In addition, platelets contain many tissue growth factors. These



In addition, platelets contain many tissue growth factors. These
"Autologous Platelet Rich Plasma” (Platelet Gel) was developed in the early 1970’s as a
by-product of multicomponent pheresis. Techniques and equipment have dramatically
improved through the 1990’s. This is a new procedure which utilizes the patient’s own
(autologous) platelets. Briefly, here’s how the procedure works:
One unit of whole blood (approximately 450 milliliters) is drawn, either pre-operatively or in
the Operating Room, into a standard blood collection bag containing a citrate-phosphatedextrose anticoagulant. There are also new machines that are able to utilize as little as 50
milliliters of blood to produce Platelet Gel. The blood is then centrifuged by using a
variable-speed centrifuge autotransfusion machine or portable machine, to separate the
buffy coat suspended in plasma from the red blood cell pack and platelet-poor plasma
fraction. This is the platelet concentrate used for Platelet Gel. Depending on the initial
platelet counts, it is common to achieve platelet counts in excess of over three to five (3-5)
times baseline counts. Other important factors in quality of Platelet Gel are platelet viability
and percent retained on the procedure. While white cell content increases 125% with
selection for lymphocytes and monocytes, the inclusion of platelets and white cells appears
have several beneficial aspects. White cells confer additional healing cytokines while
providing antibacterial activity.
On activation with thrombin/calcium to form a coagulum, the platelets interdigitate with the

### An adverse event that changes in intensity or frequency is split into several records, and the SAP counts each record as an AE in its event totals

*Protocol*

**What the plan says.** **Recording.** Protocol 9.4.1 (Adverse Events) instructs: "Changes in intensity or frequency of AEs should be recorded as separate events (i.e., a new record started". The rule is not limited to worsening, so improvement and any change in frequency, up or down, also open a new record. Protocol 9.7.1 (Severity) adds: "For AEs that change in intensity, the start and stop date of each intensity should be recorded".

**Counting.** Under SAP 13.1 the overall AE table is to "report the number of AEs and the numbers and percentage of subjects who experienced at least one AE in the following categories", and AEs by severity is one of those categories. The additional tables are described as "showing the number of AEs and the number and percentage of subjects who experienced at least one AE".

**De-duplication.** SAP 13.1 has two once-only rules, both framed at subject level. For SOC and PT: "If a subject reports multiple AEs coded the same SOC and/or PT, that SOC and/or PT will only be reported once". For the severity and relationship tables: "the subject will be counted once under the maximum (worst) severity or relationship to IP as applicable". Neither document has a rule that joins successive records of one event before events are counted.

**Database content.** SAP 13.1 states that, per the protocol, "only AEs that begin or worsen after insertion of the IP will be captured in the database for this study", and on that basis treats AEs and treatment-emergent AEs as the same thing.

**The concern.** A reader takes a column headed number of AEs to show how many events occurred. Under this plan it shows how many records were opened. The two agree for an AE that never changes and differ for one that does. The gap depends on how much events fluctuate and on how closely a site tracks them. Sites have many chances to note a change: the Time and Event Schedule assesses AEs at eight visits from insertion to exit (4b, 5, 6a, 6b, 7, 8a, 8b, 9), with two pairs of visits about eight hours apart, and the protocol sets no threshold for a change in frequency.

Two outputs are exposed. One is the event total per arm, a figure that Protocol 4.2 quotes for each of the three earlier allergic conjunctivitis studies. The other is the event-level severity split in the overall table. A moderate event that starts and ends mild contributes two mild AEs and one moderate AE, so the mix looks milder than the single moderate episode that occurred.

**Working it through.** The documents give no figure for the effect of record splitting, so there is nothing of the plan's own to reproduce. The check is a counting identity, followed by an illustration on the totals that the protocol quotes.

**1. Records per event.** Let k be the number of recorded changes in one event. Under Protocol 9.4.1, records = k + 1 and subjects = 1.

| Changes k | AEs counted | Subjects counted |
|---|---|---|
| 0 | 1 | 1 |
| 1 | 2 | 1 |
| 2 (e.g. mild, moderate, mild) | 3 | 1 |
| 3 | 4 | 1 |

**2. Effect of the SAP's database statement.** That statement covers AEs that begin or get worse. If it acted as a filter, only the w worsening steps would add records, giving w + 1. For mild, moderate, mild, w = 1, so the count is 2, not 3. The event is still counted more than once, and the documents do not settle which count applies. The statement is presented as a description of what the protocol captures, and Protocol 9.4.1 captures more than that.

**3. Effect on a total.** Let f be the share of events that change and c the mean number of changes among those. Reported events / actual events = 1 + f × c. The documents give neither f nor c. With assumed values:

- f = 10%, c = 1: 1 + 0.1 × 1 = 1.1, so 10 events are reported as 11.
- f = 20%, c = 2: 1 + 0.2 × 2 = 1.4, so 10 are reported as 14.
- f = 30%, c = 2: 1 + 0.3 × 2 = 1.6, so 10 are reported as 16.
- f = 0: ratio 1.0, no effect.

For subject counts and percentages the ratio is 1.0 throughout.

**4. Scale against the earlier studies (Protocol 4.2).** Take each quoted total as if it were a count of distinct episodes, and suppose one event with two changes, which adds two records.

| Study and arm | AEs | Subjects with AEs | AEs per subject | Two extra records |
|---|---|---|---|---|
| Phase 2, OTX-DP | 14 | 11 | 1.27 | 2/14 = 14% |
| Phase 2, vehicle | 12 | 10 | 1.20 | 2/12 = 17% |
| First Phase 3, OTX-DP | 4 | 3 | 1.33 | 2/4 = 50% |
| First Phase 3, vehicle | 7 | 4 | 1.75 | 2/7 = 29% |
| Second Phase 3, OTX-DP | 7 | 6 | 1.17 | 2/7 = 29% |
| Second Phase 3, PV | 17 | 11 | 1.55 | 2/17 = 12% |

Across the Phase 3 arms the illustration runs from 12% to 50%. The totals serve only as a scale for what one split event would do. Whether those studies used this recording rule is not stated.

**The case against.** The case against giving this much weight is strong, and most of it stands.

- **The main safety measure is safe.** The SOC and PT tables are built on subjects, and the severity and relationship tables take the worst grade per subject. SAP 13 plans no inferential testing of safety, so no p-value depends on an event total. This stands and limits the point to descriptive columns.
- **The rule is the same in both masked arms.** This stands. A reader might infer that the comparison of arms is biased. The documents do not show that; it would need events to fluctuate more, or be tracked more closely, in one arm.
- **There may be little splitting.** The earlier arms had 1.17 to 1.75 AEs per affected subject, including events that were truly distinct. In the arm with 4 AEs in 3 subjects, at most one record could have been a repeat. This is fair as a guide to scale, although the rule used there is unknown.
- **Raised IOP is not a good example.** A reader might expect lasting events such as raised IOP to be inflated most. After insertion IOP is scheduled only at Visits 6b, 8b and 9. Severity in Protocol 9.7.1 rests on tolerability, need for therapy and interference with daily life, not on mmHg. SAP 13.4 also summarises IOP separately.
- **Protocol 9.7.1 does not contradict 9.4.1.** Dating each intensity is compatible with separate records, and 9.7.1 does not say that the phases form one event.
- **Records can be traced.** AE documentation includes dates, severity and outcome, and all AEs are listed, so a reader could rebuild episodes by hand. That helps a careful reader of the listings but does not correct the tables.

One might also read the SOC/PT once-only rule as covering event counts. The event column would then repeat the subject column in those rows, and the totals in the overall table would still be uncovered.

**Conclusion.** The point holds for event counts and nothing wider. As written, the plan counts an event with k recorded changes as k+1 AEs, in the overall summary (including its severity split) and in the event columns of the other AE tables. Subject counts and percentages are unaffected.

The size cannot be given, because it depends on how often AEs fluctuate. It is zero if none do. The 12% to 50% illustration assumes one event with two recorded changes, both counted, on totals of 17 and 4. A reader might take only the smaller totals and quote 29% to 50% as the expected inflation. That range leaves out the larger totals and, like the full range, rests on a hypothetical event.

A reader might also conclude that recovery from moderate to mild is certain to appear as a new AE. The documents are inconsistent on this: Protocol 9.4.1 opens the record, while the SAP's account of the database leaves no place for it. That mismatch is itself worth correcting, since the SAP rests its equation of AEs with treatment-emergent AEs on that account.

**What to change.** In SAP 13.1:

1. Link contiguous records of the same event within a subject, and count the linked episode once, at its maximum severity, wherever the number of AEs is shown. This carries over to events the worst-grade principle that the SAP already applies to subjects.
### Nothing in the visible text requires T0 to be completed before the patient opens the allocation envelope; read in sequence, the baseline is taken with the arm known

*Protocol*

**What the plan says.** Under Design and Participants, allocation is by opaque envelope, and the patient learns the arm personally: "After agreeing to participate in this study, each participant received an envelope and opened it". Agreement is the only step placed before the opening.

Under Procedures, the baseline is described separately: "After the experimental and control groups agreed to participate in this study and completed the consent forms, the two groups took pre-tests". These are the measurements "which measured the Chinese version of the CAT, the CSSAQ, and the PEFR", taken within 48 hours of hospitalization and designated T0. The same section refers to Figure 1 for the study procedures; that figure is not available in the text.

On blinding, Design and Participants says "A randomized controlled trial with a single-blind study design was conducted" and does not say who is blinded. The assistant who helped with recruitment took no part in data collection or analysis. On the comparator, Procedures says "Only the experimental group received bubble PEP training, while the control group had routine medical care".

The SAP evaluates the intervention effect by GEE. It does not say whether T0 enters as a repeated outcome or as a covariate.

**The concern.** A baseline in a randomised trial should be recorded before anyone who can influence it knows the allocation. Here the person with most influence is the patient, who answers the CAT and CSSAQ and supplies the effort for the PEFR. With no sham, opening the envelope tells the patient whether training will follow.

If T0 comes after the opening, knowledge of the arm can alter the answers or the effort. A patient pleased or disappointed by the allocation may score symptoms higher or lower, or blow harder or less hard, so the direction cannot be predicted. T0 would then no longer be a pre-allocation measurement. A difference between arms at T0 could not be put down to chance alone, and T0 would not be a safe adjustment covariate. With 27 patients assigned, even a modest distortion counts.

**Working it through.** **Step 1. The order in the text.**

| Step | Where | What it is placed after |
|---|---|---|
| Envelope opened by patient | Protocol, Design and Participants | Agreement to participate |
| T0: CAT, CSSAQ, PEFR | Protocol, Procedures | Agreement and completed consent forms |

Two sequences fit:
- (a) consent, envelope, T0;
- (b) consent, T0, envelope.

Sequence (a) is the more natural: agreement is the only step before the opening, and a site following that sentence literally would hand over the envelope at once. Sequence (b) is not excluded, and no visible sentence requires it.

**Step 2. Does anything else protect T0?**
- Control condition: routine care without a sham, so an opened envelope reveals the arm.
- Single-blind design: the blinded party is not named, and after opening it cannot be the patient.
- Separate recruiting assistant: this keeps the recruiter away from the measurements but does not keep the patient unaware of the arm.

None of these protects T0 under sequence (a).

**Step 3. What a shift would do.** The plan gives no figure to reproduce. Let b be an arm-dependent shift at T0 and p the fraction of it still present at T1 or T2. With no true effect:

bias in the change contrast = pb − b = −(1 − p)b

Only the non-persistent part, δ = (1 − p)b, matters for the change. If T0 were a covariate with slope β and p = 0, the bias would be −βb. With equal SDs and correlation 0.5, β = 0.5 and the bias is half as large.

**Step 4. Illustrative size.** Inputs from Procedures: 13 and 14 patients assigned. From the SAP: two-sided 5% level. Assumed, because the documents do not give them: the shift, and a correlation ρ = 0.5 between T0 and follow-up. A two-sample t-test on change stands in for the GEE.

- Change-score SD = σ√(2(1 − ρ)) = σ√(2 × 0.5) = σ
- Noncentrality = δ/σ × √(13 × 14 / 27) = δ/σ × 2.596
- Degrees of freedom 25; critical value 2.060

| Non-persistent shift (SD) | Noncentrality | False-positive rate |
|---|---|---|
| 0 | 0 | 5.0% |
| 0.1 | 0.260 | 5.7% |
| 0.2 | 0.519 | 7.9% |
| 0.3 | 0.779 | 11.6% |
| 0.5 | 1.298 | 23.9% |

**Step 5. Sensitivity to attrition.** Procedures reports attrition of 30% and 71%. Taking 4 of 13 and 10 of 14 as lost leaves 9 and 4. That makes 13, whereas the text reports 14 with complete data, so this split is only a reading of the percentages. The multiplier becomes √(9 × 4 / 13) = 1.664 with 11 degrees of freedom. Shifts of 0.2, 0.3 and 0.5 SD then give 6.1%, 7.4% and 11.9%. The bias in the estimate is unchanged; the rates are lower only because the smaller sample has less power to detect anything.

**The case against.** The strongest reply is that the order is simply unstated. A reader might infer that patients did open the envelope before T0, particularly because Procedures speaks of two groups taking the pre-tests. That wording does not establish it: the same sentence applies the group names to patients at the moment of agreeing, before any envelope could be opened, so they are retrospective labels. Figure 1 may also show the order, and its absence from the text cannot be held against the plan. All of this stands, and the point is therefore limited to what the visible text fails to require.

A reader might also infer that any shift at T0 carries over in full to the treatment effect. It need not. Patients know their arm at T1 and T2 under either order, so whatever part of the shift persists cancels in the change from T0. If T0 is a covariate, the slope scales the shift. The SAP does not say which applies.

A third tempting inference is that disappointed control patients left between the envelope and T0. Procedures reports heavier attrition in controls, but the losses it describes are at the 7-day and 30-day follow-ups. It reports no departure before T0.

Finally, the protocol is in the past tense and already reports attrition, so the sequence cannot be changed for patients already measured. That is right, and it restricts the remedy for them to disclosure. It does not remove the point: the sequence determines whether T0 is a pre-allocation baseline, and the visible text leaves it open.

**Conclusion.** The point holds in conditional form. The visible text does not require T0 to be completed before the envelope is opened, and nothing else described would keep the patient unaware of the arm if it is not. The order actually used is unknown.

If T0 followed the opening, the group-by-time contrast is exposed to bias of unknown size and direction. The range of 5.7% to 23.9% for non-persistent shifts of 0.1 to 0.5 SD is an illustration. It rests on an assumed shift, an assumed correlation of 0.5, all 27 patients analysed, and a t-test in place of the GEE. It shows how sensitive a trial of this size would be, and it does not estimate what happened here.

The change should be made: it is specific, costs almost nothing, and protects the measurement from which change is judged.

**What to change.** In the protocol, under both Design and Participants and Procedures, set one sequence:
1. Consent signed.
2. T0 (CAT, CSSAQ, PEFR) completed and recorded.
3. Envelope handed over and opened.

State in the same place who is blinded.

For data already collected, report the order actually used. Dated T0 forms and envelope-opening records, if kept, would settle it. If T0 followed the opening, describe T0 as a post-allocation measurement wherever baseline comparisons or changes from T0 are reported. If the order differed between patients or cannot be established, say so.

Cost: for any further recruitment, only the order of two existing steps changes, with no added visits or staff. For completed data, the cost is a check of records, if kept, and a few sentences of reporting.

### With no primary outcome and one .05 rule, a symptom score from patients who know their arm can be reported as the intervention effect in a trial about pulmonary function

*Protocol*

forming fibrin web, developing a gel with adhesiveness and strength materially greater than
the plasma alone. Thrombin/calcium also causes platelets to immediately release highly
active vasoconstrictors, including beta thromboxane, serotonin and PDGF.
Related Reference Articles to Thrombin:
Rapaport, S.I., Zivelin, A., Minow, R.A., et al. Clinical Significance of Antibodies to
Bovine and Human Thrombin and Factor V After Surgical Use of Bovine Thrombin,
Am J. Clin Pathol, 1992; 97:84-96.
Zehnder, J.L., Leung, LLK., Development of Antibodies to Thrombin and Factor V
with Recurrent Bleeding in a Patient Exposed to Topical Bovine Thrombin, Blood,
1990; 76:2011-2016.
Nichols, W.L., Daniels, T.M., Fisher, P.K., et al, Antibodies to Bovine Thrombin and
Coagulation Factor V Associated with the Surgical Use of Topical Bovine Thrombin
or "Glue": A Frequent Finding, Blood, 1993; 82:59 (abstract).
Christie, R.J., Carrington, L., Alving, B., Postoperative Bleeding Induced by Topical
Bovine Thrombin: Report of Two Cases, Surgery, 1997; 121(6):708-710.
In addition, platelets contain many tissue growth factors. These predominant
growth factors are:
PDGF (Platelet Derived Growth Factor) - PDGF is a very powerful regulatory
growth factor and a sentinel growth factor that begins nearly all wound healing.
PDGF’s main function is to stimulate cell replication (mitogenesis) of healing
capable stems and premitotic partially differentiated osteoprogenitor cells which are
part of the connective tissue-bone healing cellular make-up. PDGF also causes
replication of endothelial cells, causing budding of new capillaries (angiogenesis).
PDGF exists in three forms: PDGFaa, PDGFbb, PDGFab.
th F t ) TGF
l t
lif ti
differentiation of multiple cell types. TGF found in platelets is subdivided into